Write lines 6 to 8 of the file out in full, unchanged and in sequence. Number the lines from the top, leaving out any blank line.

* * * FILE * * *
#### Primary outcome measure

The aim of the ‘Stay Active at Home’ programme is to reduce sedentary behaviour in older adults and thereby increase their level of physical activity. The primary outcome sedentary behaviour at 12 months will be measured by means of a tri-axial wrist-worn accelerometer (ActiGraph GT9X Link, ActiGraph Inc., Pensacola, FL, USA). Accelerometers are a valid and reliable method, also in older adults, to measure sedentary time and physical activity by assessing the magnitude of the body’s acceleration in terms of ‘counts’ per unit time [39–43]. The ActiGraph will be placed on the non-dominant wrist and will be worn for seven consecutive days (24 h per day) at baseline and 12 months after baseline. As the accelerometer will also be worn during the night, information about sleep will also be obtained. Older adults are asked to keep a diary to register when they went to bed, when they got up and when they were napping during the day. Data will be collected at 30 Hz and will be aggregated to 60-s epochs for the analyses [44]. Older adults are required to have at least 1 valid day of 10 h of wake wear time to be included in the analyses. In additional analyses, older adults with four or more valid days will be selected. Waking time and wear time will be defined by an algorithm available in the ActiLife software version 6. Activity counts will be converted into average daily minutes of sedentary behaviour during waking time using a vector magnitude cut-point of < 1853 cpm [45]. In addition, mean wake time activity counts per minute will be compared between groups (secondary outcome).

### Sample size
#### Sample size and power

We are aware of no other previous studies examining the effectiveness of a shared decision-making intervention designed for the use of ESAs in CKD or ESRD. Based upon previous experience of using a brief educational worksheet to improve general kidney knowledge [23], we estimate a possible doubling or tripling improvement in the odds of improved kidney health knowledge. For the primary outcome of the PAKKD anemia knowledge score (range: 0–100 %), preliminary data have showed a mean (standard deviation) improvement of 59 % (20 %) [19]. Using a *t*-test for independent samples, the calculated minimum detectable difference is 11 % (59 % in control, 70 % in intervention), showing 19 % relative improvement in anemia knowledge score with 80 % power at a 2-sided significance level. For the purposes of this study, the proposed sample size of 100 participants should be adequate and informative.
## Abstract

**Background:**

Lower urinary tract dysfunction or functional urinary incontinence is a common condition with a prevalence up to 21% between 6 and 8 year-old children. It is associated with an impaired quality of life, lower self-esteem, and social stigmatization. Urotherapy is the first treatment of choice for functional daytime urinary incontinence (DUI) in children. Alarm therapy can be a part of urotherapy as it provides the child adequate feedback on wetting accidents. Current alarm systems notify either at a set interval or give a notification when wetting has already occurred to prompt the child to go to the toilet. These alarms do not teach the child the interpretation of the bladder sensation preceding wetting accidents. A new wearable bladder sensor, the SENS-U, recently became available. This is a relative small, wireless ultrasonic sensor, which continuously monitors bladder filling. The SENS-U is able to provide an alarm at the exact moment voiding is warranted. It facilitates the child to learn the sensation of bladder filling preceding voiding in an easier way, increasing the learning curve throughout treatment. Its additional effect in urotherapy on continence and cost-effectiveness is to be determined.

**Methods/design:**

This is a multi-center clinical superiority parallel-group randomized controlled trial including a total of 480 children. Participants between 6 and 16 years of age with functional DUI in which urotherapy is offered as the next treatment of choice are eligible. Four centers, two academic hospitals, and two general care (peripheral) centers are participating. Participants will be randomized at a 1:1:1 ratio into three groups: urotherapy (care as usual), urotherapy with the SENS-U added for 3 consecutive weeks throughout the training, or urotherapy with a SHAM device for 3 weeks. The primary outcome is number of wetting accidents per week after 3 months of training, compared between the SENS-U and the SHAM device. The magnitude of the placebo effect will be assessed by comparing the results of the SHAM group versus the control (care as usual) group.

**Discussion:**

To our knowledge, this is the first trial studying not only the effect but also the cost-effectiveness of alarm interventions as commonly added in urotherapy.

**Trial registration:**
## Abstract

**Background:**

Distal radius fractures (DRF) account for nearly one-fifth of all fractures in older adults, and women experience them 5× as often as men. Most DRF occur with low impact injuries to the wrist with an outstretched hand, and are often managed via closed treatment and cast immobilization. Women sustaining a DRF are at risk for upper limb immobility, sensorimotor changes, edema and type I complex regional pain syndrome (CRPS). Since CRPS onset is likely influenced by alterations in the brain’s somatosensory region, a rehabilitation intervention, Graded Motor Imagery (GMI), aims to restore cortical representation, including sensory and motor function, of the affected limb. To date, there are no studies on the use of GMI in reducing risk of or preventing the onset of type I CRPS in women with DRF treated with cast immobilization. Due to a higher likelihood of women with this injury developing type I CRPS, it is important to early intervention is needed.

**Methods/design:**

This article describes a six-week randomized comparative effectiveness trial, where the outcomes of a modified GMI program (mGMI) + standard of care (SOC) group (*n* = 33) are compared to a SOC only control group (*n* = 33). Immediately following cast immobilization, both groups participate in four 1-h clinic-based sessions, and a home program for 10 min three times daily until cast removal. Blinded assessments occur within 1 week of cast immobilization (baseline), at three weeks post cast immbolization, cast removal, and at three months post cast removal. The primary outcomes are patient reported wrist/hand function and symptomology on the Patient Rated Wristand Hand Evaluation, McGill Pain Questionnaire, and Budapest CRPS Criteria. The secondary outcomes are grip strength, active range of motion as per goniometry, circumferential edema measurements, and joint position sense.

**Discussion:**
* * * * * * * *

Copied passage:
## Abstract

**Background:**

Lower urinary tract dysfunction or functional urinary incontinence is a common condition with a prevalence up to 21% between 6 and 8 year-old children. It is associated with an impaired quality of life, lower self-esteem, and social stigmatization. Urotherapy is the first treatment of choice for functional daytime urinary incontinence (DUI) in children. Alarm therapy can be a part of urotherapy as it provides the child adequate feedback on wetting accidents. Current alarm systems notify either at a set interval or give a notification when wetting has already occurred to prompt the child to go to the toilet. These alarms do not teach the child the interpretation of the bladder sensation preceding wetting accidents. A new wearable bladder sensor, the SENS-U, recently became available. This is a relative small, wireless ultrasonic sensor, which continuously monitors bladder filling. The SENS-U is able to provide an alarm at the exact moment voiding is warranted. It facilitates the child to learn the sensation of bladder filling preceding voiding in an easier way, increasing the learning curve throughout treatment. Its additional effect in urotherapy on continence and cost-effectiveness is to be determined.